On Nov. 1, Audrey Parker, a 57-year-old Halifax resident whose stage VI breast cancer has ravenously spread to her bones and brain, died peacefully on her king-sized bed by lethal injection. It was after a decadent breakfast of lobster eggs in her modern high-rise kitchen, surrounded by friends and loved ones.
Ms. Parker experienced a good death she entitled under Canada’s assistant-suicide law, and her experience stood a sharp contrast with a friend of mine in China who also succumbed to terminal cancer at middle age. My friend left the world abruptly and quietly, without having a chance to say goodbye to her family members including her five-year-old son.
A good death is a valuable experience and a part of quality life. For terminally ill patients, nothing could offer them with more peace, comfort, and dignity than a privilege of dying on their terms. Euthanasia was a light at the end of the tunnel after a prolonged and painful battle with the illness. That is why many terminal ill patients passionately sought doctor-assisted suicide as they close the last chapter of life.
In 2014, before Canada passed physician-assisted suicide law, Edward Hung, a well-known Chinese Canadian lawyer in Toronto traveled to Switzerland for help ending his life, after suffering from incurable ALS. The assisted suicide would allow him to “rest in peace, with no pain, no regrets and with the comfort of approaching death with a purpose.”
加拿大在两年前通过了医疗辅助死亡法规，但其严厉而苛刻限制条款打破了许多人的死亡之梦。今年初， 90岁的Donna Mae Hill因不满足这些条款而不得不步洪秉正律师之后尘而前往瑞士寻求安乐死。Hill曾因饱受精神疾病折磨而在其安省家中多次自杀未遂。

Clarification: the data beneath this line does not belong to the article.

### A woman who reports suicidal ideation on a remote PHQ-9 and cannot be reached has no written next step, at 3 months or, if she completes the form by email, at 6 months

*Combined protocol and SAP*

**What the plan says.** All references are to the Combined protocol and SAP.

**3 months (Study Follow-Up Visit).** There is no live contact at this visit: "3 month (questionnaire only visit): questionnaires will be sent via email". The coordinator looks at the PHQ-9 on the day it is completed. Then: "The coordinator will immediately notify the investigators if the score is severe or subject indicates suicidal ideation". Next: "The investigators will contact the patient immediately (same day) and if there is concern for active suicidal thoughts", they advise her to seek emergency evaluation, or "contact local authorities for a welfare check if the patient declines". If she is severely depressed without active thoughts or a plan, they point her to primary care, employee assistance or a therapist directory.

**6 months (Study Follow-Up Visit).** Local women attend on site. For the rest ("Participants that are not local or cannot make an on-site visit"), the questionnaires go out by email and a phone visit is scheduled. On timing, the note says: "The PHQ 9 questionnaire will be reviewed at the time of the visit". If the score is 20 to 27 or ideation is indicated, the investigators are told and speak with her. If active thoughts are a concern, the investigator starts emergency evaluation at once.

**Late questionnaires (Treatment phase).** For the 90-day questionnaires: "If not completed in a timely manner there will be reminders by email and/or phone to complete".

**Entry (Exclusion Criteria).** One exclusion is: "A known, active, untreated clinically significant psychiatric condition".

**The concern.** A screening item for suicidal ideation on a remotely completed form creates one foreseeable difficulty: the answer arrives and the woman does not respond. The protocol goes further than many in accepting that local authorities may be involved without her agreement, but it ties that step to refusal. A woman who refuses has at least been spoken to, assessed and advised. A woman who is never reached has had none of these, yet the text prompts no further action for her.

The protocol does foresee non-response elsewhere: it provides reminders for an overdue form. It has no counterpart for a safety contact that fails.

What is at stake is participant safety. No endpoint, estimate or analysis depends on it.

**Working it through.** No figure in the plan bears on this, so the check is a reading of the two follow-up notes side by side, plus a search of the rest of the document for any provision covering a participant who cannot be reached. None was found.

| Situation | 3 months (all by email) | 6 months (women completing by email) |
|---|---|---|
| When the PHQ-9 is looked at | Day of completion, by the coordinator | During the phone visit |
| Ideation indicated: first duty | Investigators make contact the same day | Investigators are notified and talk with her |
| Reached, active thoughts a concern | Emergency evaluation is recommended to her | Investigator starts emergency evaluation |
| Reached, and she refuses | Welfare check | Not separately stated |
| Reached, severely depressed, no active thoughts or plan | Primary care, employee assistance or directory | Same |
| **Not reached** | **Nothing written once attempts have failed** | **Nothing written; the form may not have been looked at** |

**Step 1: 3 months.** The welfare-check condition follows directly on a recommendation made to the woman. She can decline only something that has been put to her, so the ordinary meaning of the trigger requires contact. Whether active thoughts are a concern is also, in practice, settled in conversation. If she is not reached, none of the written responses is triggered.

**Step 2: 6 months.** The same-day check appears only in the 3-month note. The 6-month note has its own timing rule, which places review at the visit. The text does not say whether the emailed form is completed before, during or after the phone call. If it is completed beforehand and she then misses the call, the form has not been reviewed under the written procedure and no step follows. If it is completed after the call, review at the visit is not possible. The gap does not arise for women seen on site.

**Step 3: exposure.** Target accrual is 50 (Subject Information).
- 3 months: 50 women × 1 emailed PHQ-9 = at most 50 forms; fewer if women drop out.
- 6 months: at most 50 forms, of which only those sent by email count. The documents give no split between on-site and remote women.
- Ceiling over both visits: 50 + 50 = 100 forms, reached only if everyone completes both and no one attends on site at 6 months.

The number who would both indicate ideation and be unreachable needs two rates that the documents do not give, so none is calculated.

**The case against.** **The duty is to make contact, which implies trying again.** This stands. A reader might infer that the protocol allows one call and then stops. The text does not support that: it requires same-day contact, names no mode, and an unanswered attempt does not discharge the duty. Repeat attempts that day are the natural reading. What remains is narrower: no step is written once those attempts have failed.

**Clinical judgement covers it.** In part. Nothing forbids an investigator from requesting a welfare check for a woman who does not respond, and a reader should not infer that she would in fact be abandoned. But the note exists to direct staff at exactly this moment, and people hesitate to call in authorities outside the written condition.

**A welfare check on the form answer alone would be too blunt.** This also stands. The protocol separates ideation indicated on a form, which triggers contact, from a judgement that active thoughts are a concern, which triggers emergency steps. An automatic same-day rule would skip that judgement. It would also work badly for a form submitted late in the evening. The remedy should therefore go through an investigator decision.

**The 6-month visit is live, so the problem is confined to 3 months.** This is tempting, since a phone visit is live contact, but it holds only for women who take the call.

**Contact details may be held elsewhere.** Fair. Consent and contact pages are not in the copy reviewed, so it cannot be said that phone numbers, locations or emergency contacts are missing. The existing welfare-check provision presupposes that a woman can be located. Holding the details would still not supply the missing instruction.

Canada passed a law on medical assistance in dying two years ago, but its stringent and restrictive criteria killed death dreams of many. Early this year, a widow and 90-year-old Donna Mae Hill who failed to meet the requirements of the law, sought her death through her end of life journey to Switzerland, after her mental illness prompted several unsuccessful suicide attempts at her Ontario home.
For Hill, the suicide tourism was an ultimate dream come true as she ended her life on her terms – in the accompany of her 65-year-old, college-professor son, who sang Lullaby enthusiastically at her deathbed and held her hand tightly till her last breath. It was a beautiful, peaceful and inspiring death journey, bringing both sad tears and happiness to Hill and her loved ones.
However, euthanasia is prohibitive to many people around the world. In China, assisted suicide is a foreign concept and seemingly against Chinese tradition and values. The current Chinese law does not permit it, and euthanasia is a criminal offense in China.
“If the general public can accept euthanasia, it is an advancement of both society and morality,” said scholar Ma Xuesong of the Jiangxi Academy of Social Sciences. Although euthanasia was legally allowed in its neighboring country India, Chinese legislators, after a decade-long debate, are reluctant to pass doctor-assisted death law, depleting the right of many terminally ill patients to approach their end of life journey with dignity and control.
“All I wanted to do was have a fabulous end-of-life experience on my terms,” said Ms. Parker who wanted her life to end before her mental capacity deteriorated by cancer in her brain, “Life just worked out for me. Everything went my way. It really did. So I want my death to go my way too.
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